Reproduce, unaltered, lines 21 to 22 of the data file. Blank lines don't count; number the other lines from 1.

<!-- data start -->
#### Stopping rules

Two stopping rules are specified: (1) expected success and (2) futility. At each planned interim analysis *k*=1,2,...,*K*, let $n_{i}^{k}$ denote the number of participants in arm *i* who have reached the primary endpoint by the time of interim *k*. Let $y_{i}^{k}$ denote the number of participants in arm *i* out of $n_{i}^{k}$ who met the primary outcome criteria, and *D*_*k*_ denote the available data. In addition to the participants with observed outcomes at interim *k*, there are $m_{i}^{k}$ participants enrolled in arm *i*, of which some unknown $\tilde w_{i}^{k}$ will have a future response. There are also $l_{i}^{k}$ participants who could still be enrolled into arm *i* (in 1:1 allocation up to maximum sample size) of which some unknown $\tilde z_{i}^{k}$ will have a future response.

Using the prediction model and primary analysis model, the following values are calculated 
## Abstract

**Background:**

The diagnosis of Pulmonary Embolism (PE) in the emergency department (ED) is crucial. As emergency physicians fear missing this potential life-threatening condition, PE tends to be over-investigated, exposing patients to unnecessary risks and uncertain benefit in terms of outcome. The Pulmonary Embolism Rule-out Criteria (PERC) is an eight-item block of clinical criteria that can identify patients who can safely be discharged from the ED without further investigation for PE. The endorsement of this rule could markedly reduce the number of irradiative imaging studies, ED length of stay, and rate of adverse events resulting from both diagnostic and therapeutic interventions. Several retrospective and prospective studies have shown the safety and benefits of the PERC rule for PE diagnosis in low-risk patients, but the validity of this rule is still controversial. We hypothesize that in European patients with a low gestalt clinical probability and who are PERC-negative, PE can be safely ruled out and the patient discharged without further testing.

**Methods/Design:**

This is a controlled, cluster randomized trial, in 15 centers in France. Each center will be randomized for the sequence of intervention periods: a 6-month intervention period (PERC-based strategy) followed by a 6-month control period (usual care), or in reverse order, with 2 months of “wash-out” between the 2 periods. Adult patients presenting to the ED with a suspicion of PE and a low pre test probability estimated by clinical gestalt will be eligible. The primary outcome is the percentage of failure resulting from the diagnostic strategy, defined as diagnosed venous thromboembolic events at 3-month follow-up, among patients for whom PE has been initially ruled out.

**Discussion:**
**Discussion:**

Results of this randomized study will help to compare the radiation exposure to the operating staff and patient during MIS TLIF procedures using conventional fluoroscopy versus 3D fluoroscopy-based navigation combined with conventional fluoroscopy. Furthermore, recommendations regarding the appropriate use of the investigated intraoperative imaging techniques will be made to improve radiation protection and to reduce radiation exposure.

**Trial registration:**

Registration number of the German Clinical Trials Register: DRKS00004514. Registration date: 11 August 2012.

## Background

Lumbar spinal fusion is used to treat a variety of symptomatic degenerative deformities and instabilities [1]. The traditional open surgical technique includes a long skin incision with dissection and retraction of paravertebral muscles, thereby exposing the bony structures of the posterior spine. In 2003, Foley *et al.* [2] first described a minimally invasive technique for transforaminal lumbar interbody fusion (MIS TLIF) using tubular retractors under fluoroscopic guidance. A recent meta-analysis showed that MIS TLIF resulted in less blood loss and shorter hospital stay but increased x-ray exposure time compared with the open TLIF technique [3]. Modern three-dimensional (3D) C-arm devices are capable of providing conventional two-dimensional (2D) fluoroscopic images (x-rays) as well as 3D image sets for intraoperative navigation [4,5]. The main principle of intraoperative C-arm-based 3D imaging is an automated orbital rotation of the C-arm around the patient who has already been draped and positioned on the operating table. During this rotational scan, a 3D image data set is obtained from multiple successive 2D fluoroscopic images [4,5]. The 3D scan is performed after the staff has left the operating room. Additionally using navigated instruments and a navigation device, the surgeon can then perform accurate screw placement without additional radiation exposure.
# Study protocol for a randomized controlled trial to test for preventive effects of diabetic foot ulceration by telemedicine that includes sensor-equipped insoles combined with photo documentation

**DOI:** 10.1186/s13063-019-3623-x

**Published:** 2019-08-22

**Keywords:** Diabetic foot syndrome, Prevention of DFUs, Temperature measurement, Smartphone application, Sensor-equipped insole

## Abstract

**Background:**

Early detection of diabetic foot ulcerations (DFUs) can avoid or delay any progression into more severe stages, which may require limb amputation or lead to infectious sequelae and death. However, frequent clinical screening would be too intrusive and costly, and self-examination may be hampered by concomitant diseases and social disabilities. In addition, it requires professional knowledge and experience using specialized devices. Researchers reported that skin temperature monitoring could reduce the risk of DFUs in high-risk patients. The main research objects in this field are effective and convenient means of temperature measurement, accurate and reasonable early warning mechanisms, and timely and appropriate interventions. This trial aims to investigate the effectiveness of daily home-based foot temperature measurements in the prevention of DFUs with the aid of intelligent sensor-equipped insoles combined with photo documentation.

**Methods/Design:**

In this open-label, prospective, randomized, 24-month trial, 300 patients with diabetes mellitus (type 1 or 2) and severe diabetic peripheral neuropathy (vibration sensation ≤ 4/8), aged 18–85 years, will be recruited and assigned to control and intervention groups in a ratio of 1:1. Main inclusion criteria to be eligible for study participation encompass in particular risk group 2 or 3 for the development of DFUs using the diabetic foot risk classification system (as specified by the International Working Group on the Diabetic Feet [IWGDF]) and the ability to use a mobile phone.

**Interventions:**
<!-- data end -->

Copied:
**Background:**

Early detection of diabetic foot ulcerations (DFUs) can avoid or delay any progression into more severe stages, which may require limb amputation or lead to infectious sequelae and death. However, frequent clinical screening would be too intrusive and costly, and self-examination may be hampered by concomitant diseases and social disabilities. In addition, it requires professional knowledge and experience using specialized devices. Researchers reported that skin temperature monitoring could reduce the risk of DFUs in high-risk patients. The main research objects in this field are effective and convenient means of temperature measurement, accurate and reasonable early warning mechanisms, and timely and appropriate interventions. This trial aims to investigate the effectiveness of daily home-based foot temperature measurements in the prevention of DFUs with the aid of intelligent sensor-equipped insoles combined with photo documentation.